From the 'Battle of Seattle' to the 'War on Terrorism' in The New York Times
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From the ‘Battle of Seattle’ to the ‘War on Terrorism’ 22
mainstream and alternative organizations—which James Hertog and Douglas McLeod found to
be significant in a study of news reports of anarchist protests (1992).
Other methods such as surveys, interviews, ethnography or experimentation might
provide more insight into the nuances of protest coverage. Researchers must look more closely at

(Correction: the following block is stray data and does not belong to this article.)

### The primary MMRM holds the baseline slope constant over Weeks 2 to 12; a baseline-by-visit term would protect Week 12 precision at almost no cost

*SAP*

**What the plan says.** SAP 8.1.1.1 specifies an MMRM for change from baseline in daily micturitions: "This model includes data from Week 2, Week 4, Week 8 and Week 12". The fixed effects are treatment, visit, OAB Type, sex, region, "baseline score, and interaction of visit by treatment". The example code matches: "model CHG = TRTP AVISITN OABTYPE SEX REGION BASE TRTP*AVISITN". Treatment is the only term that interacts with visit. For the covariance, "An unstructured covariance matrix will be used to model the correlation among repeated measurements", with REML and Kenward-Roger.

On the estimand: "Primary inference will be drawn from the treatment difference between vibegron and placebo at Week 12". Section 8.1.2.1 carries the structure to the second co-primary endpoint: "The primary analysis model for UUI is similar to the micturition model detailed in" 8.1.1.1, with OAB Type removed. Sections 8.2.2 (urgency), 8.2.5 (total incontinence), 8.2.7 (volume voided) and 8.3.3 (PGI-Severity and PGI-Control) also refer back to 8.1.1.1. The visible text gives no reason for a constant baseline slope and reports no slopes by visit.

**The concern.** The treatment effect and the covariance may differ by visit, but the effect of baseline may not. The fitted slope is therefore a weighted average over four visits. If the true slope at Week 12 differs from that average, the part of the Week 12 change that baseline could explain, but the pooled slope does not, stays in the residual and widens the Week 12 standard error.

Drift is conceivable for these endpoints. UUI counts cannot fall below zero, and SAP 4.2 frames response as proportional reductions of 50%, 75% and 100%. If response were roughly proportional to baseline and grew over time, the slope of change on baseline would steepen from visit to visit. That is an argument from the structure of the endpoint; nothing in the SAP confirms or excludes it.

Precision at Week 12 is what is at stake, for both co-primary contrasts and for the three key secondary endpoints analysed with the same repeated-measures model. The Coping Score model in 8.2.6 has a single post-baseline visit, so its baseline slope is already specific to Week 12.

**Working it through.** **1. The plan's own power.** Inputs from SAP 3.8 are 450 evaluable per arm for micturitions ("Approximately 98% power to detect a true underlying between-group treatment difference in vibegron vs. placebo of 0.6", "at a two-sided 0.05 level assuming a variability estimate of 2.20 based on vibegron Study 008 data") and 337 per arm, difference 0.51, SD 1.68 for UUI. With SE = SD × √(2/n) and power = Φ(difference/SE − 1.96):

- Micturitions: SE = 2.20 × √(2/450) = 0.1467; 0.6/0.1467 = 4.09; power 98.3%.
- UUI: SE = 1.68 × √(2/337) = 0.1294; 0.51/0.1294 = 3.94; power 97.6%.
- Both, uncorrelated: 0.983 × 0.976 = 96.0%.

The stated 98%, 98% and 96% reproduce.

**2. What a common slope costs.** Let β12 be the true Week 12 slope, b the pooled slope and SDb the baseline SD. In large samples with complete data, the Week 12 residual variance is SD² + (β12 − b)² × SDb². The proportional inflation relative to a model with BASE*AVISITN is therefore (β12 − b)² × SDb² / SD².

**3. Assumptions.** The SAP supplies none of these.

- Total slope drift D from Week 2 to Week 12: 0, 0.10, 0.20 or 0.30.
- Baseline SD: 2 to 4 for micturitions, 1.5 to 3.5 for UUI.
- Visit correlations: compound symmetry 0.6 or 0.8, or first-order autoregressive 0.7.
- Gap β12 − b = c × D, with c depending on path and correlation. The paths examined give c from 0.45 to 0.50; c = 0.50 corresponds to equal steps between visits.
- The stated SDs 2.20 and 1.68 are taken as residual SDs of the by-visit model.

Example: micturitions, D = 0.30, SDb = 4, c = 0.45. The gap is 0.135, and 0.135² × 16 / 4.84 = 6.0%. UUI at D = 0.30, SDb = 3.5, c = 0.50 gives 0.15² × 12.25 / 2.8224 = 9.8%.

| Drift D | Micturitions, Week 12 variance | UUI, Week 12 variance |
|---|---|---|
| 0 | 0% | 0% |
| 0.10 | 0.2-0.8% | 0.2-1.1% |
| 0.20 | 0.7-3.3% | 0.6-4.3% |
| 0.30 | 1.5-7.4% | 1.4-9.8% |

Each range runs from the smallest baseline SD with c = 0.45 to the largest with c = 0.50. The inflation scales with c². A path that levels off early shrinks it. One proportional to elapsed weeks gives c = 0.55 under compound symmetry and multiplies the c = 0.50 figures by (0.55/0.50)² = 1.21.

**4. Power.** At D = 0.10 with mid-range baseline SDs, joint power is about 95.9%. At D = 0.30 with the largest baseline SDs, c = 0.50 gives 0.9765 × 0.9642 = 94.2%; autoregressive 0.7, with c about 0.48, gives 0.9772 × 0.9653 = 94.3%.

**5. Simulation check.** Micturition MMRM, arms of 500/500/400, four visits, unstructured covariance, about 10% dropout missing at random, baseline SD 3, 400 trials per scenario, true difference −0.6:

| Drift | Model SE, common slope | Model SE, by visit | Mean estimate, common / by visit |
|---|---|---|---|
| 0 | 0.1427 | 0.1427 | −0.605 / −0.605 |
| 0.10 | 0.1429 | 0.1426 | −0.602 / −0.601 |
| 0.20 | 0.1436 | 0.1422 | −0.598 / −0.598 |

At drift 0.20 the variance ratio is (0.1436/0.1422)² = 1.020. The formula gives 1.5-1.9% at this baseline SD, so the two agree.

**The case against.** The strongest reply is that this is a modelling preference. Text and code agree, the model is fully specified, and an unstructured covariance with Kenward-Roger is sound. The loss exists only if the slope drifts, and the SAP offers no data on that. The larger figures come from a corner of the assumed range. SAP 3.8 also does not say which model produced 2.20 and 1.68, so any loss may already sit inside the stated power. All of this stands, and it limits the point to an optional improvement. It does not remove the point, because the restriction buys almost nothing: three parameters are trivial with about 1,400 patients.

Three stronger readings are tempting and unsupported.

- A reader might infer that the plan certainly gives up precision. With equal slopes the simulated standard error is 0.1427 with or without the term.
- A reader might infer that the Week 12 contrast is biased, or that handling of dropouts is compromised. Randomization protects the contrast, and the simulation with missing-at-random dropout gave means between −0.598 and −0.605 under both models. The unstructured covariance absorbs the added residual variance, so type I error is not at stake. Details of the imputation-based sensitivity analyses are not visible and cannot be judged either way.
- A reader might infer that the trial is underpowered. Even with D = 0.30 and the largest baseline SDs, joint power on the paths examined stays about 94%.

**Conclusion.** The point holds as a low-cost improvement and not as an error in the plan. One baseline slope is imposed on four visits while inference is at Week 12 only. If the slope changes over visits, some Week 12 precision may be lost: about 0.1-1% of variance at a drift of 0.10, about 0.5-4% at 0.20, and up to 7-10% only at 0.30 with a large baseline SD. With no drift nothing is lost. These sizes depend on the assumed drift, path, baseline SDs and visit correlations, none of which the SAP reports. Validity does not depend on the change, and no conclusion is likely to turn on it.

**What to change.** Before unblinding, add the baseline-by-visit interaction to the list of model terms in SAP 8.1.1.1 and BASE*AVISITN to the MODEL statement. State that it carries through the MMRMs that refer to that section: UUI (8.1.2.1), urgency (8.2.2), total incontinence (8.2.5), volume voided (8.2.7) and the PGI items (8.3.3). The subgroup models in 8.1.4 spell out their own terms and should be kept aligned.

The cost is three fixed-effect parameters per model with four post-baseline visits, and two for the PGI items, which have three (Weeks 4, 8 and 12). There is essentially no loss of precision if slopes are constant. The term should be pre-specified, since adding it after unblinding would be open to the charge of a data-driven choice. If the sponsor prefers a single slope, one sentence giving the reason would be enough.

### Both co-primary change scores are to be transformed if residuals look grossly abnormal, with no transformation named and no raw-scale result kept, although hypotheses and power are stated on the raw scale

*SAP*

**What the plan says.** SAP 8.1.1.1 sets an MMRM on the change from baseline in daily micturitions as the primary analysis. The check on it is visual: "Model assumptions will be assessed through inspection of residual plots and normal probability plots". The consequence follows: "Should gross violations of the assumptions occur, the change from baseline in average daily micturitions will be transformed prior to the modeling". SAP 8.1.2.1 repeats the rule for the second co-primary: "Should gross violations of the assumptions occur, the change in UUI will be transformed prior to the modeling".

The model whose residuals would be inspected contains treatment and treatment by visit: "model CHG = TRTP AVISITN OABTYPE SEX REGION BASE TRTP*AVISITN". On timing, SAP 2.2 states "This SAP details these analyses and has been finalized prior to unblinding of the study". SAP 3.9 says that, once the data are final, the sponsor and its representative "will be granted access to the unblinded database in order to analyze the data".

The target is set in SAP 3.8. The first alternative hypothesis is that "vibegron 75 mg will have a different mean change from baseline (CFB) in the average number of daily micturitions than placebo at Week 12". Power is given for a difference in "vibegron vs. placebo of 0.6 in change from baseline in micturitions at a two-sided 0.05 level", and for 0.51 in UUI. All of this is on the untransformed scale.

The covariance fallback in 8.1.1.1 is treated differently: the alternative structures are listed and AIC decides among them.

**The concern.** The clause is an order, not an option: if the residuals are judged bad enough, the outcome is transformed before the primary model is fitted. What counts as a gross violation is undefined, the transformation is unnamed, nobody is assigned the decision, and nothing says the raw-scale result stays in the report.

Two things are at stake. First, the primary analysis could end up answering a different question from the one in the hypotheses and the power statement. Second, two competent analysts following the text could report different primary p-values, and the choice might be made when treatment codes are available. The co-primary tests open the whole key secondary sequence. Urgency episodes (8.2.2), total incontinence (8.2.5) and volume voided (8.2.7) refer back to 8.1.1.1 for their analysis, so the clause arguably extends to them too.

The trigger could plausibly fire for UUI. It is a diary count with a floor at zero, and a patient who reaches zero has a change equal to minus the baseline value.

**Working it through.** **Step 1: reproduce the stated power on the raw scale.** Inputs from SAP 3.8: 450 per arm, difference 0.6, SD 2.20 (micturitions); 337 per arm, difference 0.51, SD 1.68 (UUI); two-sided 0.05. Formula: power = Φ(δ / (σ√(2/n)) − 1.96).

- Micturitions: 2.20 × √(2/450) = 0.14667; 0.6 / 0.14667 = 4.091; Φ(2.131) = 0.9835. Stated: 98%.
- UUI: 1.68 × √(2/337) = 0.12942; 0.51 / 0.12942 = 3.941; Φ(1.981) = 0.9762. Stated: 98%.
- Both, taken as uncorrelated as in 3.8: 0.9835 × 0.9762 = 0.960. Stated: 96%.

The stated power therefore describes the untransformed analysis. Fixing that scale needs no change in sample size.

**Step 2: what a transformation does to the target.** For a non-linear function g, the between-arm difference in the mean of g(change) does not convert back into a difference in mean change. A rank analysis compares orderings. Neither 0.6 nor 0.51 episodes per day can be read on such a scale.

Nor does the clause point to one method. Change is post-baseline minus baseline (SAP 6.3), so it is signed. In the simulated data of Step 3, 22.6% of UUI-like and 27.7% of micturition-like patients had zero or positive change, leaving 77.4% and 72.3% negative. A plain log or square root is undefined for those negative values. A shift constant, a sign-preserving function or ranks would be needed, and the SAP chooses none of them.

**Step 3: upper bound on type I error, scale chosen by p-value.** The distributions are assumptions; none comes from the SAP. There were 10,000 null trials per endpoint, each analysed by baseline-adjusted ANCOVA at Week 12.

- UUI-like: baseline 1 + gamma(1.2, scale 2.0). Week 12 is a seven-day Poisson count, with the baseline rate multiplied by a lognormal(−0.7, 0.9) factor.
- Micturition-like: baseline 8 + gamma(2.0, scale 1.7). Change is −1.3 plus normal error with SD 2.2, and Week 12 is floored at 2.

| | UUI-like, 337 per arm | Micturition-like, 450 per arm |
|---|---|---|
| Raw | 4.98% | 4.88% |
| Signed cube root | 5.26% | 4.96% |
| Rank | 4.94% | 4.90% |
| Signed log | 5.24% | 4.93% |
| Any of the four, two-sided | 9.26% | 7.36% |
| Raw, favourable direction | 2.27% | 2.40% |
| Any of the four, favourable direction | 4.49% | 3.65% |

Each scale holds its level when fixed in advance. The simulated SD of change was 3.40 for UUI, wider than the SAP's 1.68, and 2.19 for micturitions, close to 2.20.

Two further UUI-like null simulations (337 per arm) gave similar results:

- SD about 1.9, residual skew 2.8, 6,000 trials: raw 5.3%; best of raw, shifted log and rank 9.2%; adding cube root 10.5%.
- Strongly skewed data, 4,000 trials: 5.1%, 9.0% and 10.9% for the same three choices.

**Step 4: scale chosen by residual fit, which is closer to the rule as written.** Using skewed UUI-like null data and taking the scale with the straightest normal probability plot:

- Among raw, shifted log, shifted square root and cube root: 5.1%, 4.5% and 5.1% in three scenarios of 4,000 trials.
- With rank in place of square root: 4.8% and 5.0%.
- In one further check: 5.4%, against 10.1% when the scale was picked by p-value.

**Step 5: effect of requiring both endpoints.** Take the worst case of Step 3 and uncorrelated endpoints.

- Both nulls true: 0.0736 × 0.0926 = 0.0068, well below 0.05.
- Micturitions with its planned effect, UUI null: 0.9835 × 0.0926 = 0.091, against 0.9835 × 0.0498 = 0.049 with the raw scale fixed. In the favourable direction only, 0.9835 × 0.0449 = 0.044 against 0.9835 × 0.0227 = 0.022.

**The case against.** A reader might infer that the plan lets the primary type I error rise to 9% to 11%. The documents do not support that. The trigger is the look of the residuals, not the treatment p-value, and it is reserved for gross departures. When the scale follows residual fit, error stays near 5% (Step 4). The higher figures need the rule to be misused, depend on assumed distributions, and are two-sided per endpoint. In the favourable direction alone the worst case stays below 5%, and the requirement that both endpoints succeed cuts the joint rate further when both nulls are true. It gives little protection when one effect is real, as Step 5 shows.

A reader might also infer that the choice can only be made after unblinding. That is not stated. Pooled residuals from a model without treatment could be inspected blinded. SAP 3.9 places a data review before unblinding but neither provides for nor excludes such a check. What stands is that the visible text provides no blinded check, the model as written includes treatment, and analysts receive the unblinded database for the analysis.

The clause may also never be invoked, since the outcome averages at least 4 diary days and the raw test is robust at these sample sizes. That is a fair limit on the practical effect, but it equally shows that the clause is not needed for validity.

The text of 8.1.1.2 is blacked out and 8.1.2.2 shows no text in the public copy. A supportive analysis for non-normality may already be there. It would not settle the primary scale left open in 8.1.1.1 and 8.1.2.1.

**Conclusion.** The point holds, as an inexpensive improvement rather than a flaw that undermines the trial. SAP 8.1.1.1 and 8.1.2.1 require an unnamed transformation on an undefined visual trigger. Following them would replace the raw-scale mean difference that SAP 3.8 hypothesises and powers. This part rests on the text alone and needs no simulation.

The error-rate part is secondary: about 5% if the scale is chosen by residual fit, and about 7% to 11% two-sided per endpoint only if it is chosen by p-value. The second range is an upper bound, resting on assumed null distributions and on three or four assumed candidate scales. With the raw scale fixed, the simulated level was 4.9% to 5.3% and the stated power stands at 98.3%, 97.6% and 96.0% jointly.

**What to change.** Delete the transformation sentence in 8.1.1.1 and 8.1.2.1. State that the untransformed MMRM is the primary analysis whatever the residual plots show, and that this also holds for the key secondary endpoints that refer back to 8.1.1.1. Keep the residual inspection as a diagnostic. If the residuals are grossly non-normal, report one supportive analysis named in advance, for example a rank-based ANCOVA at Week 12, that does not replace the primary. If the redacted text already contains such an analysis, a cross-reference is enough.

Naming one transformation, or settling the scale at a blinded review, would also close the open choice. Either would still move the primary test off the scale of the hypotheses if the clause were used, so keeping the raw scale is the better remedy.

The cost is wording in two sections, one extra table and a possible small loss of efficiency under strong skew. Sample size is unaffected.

whether there is indeed a “learning curve” related to reporting on new social movements by
asking individual writers and editors about changes in their relationships to sources over time,
their responses to internal, external or self-criticism, and the evolution of their understandings of
the movement’s social commentary. In addition, it is ultimately necessary to find out how media
audiences interpret media messages about anti-globalization protests and how these
representations affect public knowledge about or attitudes toward the movement’s issues,
actions, and efficacy.